What Do We Expect? An Examination of Perceived Committee Norms in Non-profit Sport Organisations
Group norms are agreed standards describing behaviours that should and should not be performed in a prescribed context. The purpose of this study was to examine, in the context of volunteer sport executive committees, the types and relative strength of perceived committee norms. A further purpose was to explore the influence of individual and group factors on those norms, and the relationship between perceived norms and individual behaviour. Volunteer sport executive committee members (N = 121) completed a questionnaire that measured perceptions of committee norms, various individual (position, tenure) and group (size, gender and tenure composition) variables, and individual behaviour (attendance, effort, intention to stay with the committee). Committee norms that reflect members' expectations about how to treat each other (social norms) and how to work together (task norms) were perceived to be very strong. Only committee size explained any variation in perceived committee norms, where three norms were perceived to be stronger by members of large versus medium-size committees. Committee norms were mildly associated with member attendance and effort. The findings suggest there are strong expectations, with very little variation, for member behaviour in volunteer sport executive committees. However, those group expectations have only a modest influence on the individual behaviours examined here.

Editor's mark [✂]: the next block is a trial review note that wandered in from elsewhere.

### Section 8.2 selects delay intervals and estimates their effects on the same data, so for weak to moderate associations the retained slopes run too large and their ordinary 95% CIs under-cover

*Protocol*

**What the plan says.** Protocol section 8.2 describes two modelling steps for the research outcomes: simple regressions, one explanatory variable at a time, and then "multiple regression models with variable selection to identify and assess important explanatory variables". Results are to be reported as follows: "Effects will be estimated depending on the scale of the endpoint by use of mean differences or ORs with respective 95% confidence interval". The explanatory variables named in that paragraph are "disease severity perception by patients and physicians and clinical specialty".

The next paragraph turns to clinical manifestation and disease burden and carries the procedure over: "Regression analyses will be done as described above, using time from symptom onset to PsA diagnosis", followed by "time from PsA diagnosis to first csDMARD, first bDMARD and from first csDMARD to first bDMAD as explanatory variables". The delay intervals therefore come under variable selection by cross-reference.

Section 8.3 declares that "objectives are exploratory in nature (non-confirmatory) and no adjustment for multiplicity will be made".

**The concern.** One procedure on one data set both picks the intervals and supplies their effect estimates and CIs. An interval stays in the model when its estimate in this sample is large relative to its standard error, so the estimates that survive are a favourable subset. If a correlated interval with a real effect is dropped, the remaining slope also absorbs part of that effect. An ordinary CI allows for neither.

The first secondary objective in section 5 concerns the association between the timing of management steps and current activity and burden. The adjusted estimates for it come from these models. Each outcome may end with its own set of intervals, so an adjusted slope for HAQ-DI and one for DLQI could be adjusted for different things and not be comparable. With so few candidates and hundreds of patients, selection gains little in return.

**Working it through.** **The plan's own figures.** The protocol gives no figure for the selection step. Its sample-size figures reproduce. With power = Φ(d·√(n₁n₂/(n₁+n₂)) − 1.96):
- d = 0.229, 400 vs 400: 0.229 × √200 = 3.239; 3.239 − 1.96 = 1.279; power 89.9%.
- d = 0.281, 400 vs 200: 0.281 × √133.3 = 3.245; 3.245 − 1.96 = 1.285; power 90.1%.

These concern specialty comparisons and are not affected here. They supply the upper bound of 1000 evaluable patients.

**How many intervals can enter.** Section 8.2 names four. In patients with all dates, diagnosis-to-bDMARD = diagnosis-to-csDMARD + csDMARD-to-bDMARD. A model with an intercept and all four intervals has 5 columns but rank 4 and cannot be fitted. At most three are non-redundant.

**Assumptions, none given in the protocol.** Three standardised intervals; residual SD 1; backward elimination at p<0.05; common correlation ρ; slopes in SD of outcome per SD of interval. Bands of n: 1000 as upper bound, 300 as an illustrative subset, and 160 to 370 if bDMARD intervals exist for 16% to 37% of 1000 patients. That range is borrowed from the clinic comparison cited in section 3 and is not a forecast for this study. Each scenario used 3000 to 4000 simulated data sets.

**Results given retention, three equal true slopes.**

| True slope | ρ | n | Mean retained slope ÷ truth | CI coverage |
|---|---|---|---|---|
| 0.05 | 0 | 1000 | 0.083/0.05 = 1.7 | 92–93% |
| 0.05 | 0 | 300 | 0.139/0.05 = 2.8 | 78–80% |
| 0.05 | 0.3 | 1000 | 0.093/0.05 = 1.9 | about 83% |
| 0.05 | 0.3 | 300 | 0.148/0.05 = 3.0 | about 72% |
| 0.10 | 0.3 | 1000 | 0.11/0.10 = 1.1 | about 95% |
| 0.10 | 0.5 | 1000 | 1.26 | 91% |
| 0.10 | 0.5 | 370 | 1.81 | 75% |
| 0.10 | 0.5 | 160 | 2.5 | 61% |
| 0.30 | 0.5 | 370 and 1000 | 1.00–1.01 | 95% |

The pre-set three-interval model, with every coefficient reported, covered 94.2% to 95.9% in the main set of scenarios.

Volume (Year): 7 (2004)
Issue (Month): 2 (November)
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